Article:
Ever had an idea hit you and actually makes you wonder how dumb you must have been minutes before it occurred? No? Happens to me every 6 months as I look back on my life. And I laugh at how smart I thought I was then. This is what recently happened when I realized that I have never written of my travels despite having visited a couple of countries. I am not yet the “Up in the Air” type but still I have been to India. Yes I like mentioning that because in my planned travels as I grew up, that was never in the plans. I have passed through some really hot (and not in the beautiful kinda hot way though they are) places like Qatar and the UAE. I left my jaw at the Ethiopian airport. I wonder how the Ethiopian men maintain their sanity with that much beauty floating around them. No wonder they are always doing long distance running. One has to get a way to get rid of the dhaaaasttt you know. 😉 And I have been to countries where my French versatility really came as a great help. But never have I ever been at a loss like I am where I am now. To be surrounded by people whose only knowledge of English are the words yes and no. Not really their fault. I should have learnt Portuguese. But for now I have to contend with loads of sign language and “Portuguese-lised French”.
My woes started as soon as we landed, it was funny at first but then it became very annoying. We landed in the middle of the airport. About 2 kilometres from the actual airport. (I am not sure about the distance, I have said before on this blog how messed up I am at estimating distances). You see the thing is, we had come in the huge Boeing 777-300ER and the Luanda airport could not accommodate it till some planes moved. So we had to stay right smack in the middle of the runway and wait. But tell that to the travelling group of about 40 Chinese guys. No. They stood up and started getting their luggage and heading to the exits. This was despite the explicit instructions from the pilot to stay seated. The flight attendants had to get each one of them back to their seats but 10 minutes later they were up again and at the doors. I laughed my heart out to the chagrin of the cabin crew who were very annoyed by now. I kept wondering why they were in a hurry to get off the plane. Was Angola moving and I didn’t know? I am rarely in a hurry when I have no control of the factors influencing time.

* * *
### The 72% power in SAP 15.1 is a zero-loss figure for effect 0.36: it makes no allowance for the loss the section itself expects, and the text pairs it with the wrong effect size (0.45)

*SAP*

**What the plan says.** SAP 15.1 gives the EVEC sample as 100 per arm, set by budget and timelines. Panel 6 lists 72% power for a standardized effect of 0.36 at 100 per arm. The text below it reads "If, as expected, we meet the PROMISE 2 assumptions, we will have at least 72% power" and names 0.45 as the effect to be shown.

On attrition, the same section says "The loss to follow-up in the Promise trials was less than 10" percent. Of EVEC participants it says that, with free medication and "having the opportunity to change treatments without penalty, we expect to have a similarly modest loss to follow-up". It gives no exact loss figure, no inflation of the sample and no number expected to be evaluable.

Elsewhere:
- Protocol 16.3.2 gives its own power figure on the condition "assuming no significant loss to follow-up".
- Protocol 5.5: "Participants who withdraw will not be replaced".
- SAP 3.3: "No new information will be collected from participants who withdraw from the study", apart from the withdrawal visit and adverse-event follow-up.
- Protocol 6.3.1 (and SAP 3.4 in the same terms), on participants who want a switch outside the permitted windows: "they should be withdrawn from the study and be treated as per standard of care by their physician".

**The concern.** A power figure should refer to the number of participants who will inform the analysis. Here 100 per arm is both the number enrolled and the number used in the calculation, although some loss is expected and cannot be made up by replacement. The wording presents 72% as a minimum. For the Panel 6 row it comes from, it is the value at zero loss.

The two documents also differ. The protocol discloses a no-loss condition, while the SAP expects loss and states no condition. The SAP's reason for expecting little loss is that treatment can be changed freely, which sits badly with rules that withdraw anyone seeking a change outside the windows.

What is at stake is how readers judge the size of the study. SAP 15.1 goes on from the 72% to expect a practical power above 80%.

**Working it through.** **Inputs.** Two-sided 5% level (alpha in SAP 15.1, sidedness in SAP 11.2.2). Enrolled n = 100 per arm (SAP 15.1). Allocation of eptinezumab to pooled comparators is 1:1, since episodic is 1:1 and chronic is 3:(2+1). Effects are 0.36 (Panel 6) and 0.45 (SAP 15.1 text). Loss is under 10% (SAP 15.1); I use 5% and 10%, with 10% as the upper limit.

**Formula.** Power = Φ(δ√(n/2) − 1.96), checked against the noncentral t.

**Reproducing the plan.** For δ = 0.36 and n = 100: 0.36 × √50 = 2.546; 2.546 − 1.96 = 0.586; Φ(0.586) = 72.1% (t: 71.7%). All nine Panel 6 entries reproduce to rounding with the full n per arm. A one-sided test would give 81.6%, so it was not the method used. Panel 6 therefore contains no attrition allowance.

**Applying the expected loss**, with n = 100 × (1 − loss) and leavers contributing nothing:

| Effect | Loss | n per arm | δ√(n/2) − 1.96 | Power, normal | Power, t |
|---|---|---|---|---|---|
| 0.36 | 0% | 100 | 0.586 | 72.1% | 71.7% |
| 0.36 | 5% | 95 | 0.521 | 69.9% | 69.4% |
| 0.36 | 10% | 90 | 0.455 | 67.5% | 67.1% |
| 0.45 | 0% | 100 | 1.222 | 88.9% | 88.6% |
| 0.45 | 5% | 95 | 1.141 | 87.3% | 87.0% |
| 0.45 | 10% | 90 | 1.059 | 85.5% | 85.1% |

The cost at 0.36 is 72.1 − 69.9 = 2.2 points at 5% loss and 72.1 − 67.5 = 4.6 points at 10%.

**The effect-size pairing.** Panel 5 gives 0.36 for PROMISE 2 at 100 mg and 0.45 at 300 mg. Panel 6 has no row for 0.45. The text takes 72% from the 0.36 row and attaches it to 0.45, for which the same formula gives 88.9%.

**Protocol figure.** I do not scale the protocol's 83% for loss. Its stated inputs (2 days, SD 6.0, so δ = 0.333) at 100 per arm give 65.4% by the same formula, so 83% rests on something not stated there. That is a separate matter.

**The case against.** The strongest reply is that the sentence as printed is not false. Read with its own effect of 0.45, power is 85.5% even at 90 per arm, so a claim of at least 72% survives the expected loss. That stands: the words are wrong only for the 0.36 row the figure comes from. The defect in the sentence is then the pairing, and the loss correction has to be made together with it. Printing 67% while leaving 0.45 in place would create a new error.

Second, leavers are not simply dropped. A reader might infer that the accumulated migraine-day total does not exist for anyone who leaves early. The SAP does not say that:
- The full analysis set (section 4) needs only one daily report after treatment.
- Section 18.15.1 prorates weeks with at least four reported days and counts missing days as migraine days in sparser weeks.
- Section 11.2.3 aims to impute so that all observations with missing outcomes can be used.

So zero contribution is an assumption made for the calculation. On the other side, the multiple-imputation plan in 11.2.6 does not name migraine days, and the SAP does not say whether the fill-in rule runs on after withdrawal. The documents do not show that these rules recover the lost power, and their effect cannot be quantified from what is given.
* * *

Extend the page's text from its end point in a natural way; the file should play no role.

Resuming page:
We finally made it into the airport and we got to queue as usual at the passport control/immigration. I have never really cared which is which. I had 10 of the Chinese clique ahead of me, fast talking in Mandarin, (I think) while carrying bags so big they looked like they were KDF in training. I try not to judge or be prejudicial based on race, tribes etc. But something happened that had me chewing on my spectacles (yes, I still say that instead of glasses) to avoid spilling the bile that built up in me. I had more venom on my tongue than a cobra that has its flute hypnotist playing the “Toklezea” tune. You see as we got in, they were checking for Yellow Fever cards before ushering you to passport control. Many of the Chinese guys did not have theirs or had put them way too deep in their big bags. (Yes, that happens to someone with so many fanny packs, they look like they have the Batman utility belt. 🙂 ) Anyway, most of them were behind the 150 t0 200 or so other passengers. Soon some of them started coming and checking with the 10 ahead of us (you know language barrier and all, yes I thought I had it bad till you see a Mandarin vs Portuguese conversation). I don’t know how it happened, neither do the other passengers as no one complained. But 15 minutes later, all the 40 Chinese guys were ahead of us. SAY WHAAAT??!! That single moment almost made me hate a whole race. But I am a pretty rational person so I simmered it down when I remembered just 4 years ago I had a really huge crush on one of their ladies. 🙂